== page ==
‘I’ve never let my disability restrict me,’ says Stevenage Paralympic hopeful

Paul Pearce Disability Award winner Jack Gladman with sponsor from Eatlunch and David Croft

Paul Pearce Disability Award winner Jack Gladman with sponsor from Eatlunch and David Croft - Credit: Archant

Jack Gladman was determined that his disability would never affect him when he was growing up.

Jack Gladman running in a race earlier this year.

Jack Gladman running in a race earlier this year. - Credit: Archant

And it seems this can-do attitude has paid off by landing the Stevenage and North Herts Athletics Club member a place in the Team GB and England squad.

“It’s amazing,” said the 18-year-old who lives in Chells Manor with his parents Richard and Sam and younger brother Ross.

“It is surreal and kind of like living the dream.”

The Nobel School pupil, who won The Paul Pearce Disability Award for his athletic achievements at the 2014 Comet Sports Awards, suffers from cerebral palsy and dyspraxia which affects his coordination and movement.

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He will travel to Holland next month to represent Great Britain in the 1500m at the IWAS World Junior Games.

Then in August he will compete for England in the 400m, 800m and 1,500m events at the CPISRA World Games in Nottingham.

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Mum Sam said he has gone from strength to strength since he started competing two years ago and was recently crowned the National Senior Ambulant 1,500m champion. Shortly after the race he was selected to represent England in Nottingham.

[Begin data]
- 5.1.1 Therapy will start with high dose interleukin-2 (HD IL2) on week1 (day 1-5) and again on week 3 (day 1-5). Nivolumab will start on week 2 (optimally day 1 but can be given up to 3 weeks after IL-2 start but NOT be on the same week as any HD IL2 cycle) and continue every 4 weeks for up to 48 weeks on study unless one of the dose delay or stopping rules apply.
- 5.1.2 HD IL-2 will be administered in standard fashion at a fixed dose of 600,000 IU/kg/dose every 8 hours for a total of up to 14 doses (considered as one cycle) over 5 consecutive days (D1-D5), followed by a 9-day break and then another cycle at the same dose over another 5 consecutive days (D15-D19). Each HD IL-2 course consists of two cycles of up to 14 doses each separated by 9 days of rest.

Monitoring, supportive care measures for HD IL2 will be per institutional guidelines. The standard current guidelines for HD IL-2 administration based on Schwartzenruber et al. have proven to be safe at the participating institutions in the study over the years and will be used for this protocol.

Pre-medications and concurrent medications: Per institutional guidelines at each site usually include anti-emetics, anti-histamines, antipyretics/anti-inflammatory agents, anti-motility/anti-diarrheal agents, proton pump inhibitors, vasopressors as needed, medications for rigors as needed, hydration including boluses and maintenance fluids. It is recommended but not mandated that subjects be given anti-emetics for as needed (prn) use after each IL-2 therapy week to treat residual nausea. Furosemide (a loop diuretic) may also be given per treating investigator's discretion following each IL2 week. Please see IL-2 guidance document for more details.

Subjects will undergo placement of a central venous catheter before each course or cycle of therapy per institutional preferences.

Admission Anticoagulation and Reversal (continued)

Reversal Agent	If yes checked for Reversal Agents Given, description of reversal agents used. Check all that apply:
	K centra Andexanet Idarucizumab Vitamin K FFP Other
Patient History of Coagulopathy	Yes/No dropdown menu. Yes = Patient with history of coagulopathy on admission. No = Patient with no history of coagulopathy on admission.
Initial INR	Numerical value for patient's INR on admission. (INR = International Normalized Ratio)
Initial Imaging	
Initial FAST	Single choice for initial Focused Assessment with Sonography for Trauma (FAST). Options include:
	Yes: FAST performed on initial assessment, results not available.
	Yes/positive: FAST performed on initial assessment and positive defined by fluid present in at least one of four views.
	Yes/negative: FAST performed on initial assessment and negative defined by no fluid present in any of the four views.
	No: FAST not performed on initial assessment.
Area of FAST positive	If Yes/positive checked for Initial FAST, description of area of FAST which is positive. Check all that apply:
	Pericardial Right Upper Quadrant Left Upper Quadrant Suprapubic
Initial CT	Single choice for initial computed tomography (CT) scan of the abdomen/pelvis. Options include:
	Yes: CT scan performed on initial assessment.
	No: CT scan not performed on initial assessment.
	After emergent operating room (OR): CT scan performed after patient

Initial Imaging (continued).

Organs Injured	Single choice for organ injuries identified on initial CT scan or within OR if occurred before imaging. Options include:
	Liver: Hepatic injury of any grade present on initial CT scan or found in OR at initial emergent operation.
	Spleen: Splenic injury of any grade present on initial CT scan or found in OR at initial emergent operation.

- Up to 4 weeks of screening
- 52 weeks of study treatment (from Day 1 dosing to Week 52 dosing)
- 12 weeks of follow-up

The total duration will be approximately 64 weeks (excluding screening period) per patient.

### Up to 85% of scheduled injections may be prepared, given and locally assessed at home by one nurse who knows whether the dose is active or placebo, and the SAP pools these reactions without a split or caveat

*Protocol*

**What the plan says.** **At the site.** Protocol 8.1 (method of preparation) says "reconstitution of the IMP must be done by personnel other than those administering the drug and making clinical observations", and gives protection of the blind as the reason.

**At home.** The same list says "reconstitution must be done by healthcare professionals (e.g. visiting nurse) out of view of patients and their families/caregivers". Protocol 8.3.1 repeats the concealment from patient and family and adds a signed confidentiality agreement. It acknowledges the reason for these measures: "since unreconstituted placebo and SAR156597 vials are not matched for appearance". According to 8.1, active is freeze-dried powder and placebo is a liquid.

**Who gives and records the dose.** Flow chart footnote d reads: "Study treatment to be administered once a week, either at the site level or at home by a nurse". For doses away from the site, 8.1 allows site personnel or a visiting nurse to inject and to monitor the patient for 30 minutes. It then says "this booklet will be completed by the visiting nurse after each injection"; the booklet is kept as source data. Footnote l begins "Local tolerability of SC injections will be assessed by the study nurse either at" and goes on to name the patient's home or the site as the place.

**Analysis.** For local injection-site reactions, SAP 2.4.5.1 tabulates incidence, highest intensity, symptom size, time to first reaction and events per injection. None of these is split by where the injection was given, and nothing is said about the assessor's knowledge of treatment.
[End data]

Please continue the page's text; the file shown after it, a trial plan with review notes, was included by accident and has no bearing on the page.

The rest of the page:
Then the next day he received a call from British Athletics telling him he’d been selected to represent Great Britain in Holland.

“It made all those cold and wet runs in February worthwhile,” Jack said. “I remember looking out of the window on a horrible day and think I’d rather stay inside. But I kept training and now I’ve been rewarded with this.”

Jack was attracted to running because he always had good endurance but never considered competing in disability sport until a teacher recommended it to him.

“I initially said no,” he said. “With the exception of football I had never done anything with disability sport. I always considered myself a capable person. I go to a mainstream school and don’t need special treatment.”

After thinking it over Jack agreed to start entering competitions. He immediately started winning races and his success quickly attracted outside attention.

After the summer he plans on studying a football, business and media degree with the long-term aim of becoming a sports journalist.

When asked about competing in the Paralympics Jack said: “I think Rio will be a bit early for me but I’m going to keep on training as hard as I can and we’ll see what happens at Tokyo.”

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